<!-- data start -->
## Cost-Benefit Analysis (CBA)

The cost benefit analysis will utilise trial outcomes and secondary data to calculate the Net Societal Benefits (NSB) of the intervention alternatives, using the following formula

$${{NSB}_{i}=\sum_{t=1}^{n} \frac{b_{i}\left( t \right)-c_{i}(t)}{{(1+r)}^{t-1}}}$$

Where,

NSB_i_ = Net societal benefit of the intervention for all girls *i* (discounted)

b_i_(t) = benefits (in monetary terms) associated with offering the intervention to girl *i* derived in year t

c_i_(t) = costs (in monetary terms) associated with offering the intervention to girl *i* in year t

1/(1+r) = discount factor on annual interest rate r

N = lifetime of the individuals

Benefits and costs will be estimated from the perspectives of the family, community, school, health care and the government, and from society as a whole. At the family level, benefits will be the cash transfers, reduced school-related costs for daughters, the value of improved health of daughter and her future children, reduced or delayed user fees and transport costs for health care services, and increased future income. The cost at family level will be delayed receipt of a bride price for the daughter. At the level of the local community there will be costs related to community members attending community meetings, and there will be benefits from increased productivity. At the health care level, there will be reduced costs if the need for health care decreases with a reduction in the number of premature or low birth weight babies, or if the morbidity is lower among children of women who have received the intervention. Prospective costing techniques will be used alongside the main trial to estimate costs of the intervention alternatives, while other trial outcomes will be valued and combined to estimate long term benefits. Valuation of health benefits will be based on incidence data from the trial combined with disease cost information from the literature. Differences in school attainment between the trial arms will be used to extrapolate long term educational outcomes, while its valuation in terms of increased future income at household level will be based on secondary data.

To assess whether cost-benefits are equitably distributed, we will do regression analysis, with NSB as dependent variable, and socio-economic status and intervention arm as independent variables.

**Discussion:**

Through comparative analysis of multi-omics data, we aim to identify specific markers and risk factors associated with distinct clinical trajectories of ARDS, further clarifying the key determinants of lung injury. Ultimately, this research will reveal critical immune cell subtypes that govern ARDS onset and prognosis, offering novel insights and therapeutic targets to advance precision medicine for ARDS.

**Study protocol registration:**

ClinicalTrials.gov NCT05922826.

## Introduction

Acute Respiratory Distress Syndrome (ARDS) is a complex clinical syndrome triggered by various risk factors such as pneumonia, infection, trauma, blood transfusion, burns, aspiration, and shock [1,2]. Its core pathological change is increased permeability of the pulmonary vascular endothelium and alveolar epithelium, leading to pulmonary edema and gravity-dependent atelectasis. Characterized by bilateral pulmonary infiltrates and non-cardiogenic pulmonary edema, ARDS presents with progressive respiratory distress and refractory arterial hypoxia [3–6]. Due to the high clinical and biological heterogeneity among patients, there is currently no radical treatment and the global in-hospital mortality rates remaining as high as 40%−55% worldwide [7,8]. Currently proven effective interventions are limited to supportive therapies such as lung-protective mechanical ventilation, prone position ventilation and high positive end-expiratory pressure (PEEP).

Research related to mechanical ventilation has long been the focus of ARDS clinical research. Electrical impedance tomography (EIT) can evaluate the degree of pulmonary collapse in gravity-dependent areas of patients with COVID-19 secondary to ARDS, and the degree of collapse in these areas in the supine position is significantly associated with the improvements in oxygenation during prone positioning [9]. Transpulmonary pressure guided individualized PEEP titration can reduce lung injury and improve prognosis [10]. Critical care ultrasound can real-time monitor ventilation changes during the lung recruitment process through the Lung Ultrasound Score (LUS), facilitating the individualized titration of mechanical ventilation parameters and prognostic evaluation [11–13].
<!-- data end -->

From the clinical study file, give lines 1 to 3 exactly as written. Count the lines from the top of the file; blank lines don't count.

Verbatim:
## Cost-Benefit Analysis (CBA)

The cost benefit analysis will utilise trial outcomes and secondary data to calculate the Net Societal Benefits (NSB) of the intervention alternatives, using the following formula

$${{NSB}_{i}=\sum_{t=1}^{n} \frac{b_{i}\left( t \right)-c_{i}(t)}{{(1+r)}^{t-1}}}$$